Apple Claims Billion Dollar Loss From 'Smuggled' iPhones

Dennis Faas's picture

The great missing iPhone mystery may have been solved. Bosses at Apple were confused that they'd sold 3.7 million phones in the United States and Europe, but only 2.3 million were actually registered on the phone networks which had signed deals to provide service for the iPhones.

It turns out around 400,000 phones are registered with China Mobile, the country's leading cell phone carrier. The iPhone isn't sold in Asia, so it appears there's a rather ironic pattern by which the phones are manufactured in China, shipped to the US, and then unofficially imported back to China.

Apple had previously held discussions with China Mobile about supplying the phone officially, but did not reach a deal.

It seems Chinese techies have not only unlocked the phone (adapted it so it will work with any cell phone carrier), they've also created a Chinese language version of the software. (Source:

Given the gap between phone sales and service subscriptions, it seems likely that similar 'smuggling' is going on in countries such as India and Russia. It's thought it could cost Apple a billion dollars in lost revenue over the next three years. That's because they take a cut from service subscriptions to licensed carriers.

The retail price for the iPhone is set lower than it might otherwise be because Apple's business model assumes they'll get as much as $120 a year for each customer in commission. Not receiving this money on more than a third of sales obviously hits their bottom line significantly.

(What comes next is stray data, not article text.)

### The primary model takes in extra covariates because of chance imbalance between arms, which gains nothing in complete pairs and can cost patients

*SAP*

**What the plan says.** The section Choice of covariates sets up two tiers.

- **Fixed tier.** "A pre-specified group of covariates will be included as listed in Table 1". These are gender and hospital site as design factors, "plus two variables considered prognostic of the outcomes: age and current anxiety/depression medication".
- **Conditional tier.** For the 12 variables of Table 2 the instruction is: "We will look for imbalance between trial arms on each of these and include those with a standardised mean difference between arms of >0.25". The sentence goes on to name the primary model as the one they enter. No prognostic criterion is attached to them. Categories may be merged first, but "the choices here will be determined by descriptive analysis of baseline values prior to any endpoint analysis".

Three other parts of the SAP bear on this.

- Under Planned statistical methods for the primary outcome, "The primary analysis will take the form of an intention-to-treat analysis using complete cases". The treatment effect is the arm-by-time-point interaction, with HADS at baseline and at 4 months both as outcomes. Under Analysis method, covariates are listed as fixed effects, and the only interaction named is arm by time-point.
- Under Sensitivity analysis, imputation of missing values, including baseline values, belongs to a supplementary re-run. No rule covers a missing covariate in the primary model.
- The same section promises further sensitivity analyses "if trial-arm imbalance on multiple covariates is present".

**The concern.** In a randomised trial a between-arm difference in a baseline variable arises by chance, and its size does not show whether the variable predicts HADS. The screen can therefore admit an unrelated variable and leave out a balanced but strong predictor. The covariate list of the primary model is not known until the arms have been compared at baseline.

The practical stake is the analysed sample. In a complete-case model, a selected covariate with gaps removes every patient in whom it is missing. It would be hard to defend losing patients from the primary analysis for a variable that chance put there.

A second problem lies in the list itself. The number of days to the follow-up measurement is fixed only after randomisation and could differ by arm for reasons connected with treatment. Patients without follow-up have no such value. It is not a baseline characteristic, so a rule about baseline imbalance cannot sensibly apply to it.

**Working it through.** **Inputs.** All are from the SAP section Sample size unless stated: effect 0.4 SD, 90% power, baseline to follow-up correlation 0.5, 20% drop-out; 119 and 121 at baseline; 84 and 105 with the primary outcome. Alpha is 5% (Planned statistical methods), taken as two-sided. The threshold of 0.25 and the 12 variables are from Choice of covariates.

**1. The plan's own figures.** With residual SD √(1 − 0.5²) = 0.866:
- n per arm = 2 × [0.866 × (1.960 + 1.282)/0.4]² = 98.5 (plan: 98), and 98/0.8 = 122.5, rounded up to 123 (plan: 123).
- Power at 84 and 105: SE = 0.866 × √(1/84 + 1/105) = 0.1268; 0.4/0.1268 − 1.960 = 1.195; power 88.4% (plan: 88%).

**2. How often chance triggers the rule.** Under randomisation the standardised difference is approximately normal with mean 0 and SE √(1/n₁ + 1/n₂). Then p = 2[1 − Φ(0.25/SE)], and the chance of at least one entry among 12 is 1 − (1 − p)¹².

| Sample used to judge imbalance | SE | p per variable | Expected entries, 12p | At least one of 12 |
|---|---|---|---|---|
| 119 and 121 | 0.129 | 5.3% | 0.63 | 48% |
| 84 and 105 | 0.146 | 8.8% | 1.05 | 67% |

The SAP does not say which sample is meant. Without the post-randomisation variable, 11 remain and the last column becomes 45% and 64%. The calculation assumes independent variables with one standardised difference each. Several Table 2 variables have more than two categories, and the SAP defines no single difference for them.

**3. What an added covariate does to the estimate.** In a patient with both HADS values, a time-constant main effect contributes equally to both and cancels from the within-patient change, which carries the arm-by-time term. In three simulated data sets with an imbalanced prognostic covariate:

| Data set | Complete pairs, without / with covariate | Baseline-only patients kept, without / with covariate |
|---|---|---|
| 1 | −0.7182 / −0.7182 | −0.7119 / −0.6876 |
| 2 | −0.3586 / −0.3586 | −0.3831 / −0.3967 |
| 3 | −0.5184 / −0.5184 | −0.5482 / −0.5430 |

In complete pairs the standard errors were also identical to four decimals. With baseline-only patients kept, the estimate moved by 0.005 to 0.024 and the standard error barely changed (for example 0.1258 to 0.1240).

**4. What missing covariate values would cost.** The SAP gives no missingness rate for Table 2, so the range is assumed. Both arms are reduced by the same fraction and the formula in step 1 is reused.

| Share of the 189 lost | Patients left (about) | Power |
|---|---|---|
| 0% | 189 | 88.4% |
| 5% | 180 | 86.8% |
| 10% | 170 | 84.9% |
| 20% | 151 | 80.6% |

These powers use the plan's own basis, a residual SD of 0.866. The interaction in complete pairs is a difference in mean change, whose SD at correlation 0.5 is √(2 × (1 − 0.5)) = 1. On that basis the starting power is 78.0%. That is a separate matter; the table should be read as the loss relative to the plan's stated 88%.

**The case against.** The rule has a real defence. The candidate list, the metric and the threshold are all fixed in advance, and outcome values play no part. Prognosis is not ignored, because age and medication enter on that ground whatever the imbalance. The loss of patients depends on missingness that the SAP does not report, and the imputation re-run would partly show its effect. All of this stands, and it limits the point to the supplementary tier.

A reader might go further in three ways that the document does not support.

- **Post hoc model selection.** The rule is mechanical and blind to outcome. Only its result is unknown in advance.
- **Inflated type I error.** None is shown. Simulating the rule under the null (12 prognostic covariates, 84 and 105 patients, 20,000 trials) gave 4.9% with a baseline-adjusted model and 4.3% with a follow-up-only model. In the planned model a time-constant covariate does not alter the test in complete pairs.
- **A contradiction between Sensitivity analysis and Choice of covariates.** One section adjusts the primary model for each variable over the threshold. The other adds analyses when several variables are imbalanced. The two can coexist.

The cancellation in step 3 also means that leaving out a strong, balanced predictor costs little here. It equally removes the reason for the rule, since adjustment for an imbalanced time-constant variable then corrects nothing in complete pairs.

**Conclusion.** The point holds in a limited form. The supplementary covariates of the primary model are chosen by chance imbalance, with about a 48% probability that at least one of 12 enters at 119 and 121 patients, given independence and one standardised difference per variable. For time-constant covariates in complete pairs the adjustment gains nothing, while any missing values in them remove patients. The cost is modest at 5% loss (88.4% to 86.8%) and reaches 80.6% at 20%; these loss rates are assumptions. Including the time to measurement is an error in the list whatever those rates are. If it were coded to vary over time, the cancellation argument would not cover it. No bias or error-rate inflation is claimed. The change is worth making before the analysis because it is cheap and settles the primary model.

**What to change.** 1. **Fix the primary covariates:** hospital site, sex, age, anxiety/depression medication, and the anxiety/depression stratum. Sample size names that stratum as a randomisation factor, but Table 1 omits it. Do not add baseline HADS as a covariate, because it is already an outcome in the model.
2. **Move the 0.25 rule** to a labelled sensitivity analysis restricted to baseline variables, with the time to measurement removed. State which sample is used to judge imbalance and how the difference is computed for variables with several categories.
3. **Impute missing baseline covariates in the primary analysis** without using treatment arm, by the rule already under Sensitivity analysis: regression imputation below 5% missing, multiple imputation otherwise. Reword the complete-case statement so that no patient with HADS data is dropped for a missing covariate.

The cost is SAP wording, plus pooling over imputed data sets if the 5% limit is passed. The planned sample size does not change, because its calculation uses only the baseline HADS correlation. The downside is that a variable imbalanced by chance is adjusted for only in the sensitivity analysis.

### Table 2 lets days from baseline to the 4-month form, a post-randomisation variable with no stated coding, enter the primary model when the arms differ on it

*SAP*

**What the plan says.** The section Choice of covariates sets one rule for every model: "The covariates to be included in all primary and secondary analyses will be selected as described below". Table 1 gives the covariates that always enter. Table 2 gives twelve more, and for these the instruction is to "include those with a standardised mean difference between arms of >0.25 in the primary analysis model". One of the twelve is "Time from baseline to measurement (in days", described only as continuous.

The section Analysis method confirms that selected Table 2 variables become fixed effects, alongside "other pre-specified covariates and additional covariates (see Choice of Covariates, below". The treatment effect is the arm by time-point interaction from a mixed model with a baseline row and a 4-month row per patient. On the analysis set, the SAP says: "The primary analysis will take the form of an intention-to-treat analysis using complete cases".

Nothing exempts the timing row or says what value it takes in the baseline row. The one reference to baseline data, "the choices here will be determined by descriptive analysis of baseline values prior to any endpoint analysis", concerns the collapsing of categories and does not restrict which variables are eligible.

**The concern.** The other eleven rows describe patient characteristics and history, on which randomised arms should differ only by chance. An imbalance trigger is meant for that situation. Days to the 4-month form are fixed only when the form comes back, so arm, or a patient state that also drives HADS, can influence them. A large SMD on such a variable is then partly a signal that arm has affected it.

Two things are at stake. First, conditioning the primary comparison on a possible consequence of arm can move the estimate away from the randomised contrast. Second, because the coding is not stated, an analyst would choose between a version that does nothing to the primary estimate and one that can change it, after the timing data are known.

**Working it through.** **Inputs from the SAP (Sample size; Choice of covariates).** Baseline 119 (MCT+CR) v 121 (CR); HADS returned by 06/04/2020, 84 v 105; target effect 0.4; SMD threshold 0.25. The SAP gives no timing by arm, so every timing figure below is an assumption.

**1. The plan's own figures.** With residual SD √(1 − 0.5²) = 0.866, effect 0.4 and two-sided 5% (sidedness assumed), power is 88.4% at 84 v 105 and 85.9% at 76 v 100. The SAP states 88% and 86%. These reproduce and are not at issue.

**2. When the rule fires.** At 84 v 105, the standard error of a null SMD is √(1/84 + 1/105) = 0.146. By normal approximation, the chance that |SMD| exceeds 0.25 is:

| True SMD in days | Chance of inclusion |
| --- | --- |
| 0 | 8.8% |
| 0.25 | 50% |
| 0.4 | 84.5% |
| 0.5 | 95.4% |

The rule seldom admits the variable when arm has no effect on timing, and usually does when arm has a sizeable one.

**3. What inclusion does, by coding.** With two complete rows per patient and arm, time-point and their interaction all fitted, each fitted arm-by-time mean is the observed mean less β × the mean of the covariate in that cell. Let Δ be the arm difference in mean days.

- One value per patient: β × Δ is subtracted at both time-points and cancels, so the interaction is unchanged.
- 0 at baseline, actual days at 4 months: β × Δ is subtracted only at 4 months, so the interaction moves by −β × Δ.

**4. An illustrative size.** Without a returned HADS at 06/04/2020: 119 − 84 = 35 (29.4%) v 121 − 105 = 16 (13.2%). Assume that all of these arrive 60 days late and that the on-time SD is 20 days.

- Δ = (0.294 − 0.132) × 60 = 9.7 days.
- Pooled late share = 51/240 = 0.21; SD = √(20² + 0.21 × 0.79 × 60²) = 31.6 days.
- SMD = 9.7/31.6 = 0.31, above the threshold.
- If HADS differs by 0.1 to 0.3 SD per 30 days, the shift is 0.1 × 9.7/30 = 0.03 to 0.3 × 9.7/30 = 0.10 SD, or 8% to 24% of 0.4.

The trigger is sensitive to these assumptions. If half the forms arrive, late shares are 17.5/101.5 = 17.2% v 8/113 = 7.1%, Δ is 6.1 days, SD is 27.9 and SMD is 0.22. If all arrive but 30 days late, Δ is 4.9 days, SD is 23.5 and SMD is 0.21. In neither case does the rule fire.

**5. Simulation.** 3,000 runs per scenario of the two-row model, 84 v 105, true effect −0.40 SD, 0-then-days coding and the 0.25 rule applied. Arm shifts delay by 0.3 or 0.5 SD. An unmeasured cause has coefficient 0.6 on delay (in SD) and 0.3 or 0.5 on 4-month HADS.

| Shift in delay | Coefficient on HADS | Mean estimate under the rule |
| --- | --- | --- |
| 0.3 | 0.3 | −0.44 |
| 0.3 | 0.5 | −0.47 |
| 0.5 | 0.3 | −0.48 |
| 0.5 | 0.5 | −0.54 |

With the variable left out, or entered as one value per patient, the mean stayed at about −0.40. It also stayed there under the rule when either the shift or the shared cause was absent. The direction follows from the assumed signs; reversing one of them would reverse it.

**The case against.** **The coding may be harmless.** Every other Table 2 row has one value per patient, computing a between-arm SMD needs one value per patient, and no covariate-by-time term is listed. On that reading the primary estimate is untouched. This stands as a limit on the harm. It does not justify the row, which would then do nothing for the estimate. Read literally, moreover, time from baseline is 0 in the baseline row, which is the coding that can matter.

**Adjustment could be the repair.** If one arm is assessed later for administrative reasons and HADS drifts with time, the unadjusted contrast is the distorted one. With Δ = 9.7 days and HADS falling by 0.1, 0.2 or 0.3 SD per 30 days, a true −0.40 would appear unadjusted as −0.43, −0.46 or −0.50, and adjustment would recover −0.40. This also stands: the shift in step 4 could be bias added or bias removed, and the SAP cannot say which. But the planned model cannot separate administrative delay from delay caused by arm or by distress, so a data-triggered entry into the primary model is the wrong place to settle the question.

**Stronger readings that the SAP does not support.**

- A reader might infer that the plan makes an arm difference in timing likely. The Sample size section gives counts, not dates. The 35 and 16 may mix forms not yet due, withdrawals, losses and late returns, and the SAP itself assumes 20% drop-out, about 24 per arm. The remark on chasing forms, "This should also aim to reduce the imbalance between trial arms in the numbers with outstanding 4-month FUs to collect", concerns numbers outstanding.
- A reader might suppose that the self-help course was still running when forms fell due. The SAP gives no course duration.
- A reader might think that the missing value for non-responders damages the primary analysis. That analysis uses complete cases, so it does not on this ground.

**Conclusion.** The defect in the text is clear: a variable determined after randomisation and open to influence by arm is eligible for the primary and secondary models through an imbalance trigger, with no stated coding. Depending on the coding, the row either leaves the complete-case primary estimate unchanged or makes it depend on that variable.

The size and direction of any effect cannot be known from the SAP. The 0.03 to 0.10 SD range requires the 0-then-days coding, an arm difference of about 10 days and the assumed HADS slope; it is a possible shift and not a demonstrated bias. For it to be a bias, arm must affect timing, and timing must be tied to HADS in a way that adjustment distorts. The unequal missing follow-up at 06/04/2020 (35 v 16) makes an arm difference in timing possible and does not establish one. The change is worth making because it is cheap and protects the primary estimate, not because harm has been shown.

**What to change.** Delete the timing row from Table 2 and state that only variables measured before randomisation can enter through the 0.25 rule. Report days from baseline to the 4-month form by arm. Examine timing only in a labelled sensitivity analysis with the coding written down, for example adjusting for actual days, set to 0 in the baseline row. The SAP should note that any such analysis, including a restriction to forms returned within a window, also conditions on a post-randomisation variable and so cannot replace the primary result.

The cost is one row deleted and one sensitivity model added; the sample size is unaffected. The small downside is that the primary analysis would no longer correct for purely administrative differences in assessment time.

There's a clear incentive for people to 'smuggle' the phones. They are currently fetching between $450 and $600 in China, compared with a $400 retail price in the US. It's believed the phones are often taken back to China by tour groups or air hostesses. Though Apple's purchase agreement forbids unlocking the phone, it doesn't appear to break any Chinese laws, though the large-scale smugglers may be evading import duties. (Source:

There's clearly an ethical debate to be had, but in practical terms Apple's business plan for the iPhone seems to have backfired. Hundreds of thousands of people around the world are clearly willing to pay for an iPhone, so it might as well have been Apple that sold them, particularly given the bizarre situation of Chinese workers making the phones but not being allowed to buy them.

Clearly, Apple feels it has to control the distribution of the phones so that they can sign deals with cell phone service carriers. However, the Chinese market suggests it might be more profitable to simply sell the phones at a higher price without any restrictions.

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